A surge in coverage

So in the last few weeks there has been a sudden surge of coverage of Inflammatory Bowel Disease (IBD) and related issues in the media.

Medals!

First off we had the news that two Olympic medal winners have IBD – both silver medalists in the pool. Siobhain-Marie O’Connor of Team GB has ulcerative colitis, and Kathleen Baker of the USA has Crohn’s Disease. They are not the first Olympians with IBD – Sir Steve Redgrave off of rowing is a CCUK ambassador, as is Ali Jawad, Paralympic Weight Lifter. There followed a couple of good articles over on The Mighty about how that might make other IBD patients feel – you can see those here and here.

For me, I say hats off to them. I don’t think I could ever have been an Olympic level athlete before I was ill, and certainly not whilst I have been ill, so it is testament to them that they have achieved so much whilst being ill – long may they have continued success. It also motivated me to finally go and do my first Park Run at the weekend – I walked it, but it felt good to finally be doing some exercise again.

Nights Out

unfortunately the next story that popped up was less positive. An IBD sufferer was on a night out, and had a sudden need to use a toilet. He went to the (open) McDonalds restaurant in Huddersfield to ask to use the toilet, showing his ‘Can’t Wait’ card to security and staff, but he was then asked to leave – you can read more here.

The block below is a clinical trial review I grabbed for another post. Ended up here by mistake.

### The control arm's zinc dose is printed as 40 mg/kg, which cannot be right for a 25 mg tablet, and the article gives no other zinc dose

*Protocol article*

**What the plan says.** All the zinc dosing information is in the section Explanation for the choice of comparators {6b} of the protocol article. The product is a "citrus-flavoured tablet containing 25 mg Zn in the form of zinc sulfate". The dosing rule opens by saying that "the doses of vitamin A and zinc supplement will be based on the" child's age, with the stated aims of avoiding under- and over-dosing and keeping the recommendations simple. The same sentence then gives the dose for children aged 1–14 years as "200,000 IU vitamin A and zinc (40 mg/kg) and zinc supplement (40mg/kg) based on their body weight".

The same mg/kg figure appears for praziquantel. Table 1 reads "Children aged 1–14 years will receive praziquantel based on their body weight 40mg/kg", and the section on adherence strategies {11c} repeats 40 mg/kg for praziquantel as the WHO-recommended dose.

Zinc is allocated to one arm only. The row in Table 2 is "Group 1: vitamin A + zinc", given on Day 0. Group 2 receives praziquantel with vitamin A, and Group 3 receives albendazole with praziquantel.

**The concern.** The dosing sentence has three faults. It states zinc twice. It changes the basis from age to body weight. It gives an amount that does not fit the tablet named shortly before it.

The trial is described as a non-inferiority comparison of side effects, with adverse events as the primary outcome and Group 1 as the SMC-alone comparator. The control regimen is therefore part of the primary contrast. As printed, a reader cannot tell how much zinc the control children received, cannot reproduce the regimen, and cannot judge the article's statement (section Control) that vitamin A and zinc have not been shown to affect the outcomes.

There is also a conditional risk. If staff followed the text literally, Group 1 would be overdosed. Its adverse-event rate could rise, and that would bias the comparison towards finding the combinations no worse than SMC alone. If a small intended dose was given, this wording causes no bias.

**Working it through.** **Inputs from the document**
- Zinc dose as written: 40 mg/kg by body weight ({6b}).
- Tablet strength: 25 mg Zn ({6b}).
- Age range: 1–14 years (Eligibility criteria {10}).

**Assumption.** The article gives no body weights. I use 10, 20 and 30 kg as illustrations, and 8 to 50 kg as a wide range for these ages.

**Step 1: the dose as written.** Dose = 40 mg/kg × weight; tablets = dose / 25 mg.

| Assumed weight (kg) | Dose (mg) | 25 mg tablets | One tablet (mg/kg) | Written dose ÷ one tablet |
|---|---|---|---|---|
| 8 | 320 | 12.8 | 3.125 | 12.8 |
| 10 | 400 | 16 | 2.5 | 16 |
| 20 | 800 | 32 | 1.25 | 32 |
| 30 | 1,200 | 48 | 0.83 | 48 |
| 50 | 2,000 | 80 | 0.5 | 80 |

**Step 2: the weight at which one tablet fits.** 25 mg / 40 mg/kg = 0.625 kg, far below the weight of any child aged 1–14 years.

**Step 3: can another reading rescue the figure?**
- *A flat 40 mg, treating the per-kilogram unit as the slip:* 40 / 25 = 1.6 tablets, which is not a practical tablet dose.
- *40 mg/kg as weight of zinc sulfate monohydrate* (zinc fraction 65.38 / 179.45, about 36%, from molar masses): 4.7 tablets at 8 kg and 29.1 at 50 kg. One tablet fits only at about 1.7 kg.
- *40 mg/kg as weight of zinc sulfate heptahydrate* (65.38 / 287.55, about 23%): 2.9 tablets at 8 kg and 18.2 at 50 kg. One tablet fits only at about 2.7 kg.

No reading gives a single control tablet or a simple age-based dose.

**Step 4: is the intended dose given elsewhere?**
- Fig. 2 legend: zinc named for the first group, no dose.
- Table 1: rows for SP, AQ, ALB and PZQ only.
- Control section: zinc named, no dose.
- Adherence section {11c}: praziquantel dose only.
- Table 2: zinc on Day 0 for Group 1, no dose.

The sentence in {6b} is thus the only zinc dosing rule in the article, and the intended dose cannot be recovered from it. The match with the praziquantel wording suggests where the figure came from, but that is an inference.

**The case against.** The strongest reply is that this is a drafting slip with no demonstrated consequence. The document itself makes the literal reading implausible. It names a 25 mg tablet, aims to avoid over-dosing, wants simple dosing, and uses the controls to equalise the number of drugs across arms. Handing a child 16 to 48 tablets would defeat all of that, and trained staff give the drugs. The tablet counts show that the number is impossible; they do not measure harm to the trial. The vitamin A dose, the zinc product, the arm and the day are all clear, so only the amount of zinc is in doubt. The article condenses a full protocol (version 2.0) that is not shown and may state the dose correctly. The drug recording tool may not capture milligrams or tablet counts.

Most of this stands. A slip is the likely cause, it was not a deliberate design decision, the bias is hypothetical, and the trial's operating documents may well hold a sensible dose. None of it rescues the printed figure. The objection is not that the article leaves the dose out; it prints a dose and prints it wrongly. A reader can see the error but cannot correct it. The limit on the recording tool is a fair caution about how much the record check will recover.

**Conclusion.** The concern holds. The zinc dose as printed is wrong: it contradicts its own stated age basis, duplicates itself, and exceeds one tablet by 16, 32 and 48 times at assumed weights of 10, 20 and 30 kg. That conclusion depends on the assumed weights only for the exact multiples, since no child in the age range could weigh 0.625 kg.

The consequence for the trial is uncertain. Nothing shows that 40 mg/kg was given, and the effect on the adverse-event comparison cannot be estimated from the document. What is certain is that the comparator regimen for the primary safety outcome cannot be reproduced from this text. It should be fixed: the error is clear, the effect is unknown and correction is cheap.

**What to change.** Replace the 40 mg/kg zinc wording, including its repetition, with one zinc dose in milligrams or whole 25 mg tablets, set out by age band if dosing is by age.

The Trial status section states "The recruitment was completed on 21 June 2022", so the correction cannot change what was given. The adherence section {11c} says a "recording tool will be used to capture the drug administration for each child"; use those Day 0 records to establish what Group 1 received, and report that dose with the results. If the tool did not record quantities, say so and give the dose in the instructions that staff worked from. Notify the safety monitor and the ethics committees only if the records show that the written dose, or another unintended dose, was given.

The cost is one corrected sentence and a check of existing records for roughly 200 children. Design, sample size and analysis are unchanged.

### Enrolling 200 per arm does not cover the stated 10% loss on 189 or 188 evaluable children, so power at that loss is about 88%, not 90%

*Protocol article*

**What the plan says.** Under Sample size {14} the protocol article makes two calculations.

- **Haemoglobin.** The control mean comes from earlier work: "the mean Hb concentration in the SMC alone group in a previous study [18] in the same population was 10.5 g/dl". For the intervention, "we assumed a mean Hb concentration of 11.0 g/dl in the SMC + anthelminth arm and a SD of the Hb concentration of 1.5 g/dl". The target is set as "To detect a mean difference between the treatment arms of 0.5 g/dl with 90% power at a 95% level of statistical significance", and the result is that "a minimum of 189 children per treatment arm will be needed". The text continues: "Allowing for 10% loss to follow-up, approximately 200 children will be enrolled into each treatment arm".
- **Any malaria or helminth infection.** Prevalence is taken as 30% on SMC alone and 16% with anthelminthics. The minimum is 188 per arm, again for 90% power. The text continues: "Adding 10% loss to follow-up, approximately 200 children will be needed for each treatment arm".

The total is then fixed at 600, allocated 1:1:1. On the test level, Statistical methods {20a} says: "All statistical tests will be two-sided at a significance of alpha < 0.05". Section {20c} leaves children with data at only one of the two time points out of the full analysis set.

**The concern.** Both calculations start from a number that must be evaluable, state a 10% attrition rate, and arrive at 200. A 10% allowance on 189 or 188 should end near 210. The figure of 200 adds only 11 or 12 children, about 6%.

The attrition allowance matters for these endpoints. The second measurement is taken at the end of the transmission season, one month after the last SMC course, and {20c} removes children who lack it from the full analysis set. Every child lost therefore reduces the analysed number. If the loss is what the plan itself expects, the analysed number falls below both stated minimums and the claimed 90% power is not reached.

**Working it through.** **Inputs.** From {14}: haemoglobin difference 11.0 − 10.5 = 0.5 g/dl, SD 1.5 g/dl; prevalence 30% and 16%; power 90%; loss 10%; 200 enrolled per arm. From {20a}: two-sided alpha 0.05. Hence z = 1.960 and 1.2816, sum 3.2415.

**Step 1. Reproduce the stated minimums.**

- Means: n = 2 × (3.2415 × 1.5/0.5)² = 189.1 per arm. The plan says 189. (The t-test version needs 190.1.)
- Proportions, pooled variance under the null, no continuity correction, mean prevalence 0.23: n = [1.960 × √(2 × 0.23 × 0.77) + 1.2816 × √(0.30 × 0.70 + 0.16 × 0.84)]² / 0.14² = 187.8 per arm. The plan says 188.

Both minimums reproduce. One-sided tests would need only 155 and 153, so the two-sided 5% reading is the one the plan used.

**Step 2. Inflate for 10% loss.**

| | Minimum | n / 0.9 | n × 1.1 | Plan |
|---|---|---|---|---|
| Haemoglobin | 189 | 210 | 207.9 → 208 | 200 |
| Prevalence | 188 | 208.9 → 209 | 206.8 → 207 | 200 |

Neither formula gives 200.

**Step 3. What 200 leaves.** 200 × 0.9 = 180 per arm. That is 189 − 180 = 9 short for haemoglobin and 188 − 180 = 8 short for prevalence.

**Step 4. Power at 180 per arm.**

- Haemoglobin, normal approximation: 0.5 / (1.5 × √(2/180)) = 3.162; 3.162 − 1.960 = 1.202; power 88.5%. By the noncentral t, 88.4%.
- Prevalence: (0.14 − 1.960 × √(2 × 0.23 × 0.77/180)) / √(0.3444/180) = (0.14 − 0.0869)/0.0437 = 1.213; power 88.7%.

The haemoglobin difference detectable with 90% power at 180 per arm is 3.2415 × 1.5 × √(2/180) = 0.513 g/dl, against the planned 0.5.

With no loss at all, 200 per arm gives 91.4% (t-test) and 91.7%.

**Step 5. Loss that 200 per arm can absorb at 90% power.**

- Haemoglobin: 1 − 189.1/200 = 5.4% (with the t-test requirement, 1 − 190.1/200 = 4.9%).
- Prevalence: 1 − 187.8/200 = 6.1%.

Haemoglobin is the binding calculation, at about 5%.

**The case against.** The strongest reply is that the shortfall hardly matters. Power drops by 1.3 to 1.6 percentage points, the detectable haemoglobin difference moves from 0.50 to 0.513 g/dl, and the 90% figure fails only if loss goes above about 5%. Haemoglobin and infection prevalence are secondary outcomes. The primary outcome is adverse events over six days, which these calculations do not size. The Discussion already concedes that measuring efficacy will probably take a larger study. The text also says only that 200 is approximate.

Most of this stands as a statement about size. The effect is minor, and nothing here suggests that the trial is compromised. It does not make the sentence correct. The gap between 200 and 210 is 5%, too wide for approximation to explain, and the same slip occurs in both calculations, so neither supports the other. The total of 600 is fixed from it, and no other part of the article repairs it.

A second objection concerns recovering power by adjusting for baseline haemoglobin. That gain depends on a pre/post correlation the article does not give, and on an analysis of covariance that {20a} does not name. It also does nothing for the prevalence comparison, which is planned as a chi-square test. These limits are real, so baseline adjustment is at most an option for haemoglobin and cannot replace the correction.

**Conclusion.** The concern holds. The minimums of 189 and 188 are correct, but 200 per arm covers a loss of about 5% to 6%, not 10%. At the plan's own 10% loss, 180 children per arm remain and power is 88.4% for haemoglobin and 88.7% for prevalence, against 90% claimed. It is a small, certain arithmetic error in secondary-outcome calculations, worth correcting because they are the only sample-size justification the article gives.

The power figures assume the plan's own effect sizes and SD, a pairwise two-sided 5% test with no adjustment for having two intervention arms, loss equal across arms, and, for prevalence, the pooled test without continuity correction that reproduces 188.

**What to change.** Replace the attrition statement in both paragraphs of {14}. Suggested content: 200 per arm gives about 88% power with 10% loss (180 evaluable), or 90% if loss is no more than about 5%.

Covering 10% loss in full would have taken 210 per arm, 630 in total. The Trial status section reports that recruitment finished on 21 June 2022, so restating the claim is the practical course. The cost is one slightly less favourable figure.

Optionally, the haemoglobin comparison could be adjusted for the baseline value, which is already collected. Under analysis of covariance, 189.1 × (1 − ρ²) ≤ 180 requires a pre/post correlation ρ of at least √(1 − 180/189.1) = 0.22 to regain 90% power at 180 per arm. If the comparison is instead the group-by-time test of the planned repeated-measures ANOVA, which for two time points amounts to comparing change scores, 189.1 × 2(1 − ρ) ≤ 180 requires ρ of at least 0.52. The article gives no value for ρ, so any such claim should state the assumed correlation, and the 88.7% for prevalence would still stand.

Now I don’t do night’s out very often, but it seems very sad to me that there was no flexibility for this young man to be able to use the facilities despite being able to evidence that he had a need. Perhaps the staff didn’t think that someone with such a requirement should be on a night out at all? I think that this is one of the areas that needs awareness to be raised – we might not be ill all the time, but we sometimes need a bit of extra help!

More Toilet News

Supermarket ASDA (favourite of my sister in law) have taken a great step forward with the signage on their disabled toilets – reminding people that not all disabilities are visible. This is great, although I’ve never had an issue myself, it took me a while to build up the confidence to use a disabled toilet without fear of the stare – and I think having a bag gives me an extra weapon to flash if challenged. I’ve needed them in particular in the last few years when I’ve been wearing inco pads – although not all disabled toilets have disposal bins. If I was in charge, all toilets would be accessible toilets with proper disposal bins. And all car parking spaces would be parent and child sized!

Down With the Kids

Our final piece of news relates to a perhaps ill-advised MTV blog about the movie Sausage Party in which it was suggested that a possible sequel – Colostomy Party – could be a hit. There was some real anger on the various Facebook groups and on Twitter from people with IBD and colostomies that once again these devices were being presented as comical, rather than life saving. This follows on, apparently, from recent references on Eastenders and Hollyoaks to them being something that only old people have, and resulted in a very positive piece in Metro by Hattie Gladwell.

There was a counter argument that it allows for some education and challenge (the saying being no publicity is bad publicity) and personally within the context of the blog I don’t think it the worst thing I have ever seen – however for some people it will reinforce their thinking, so lets hope they also see things like the Metro article.

If you spot any IBD news, do let me know by commenting or dropping me a Tweet @doobarz

 

 

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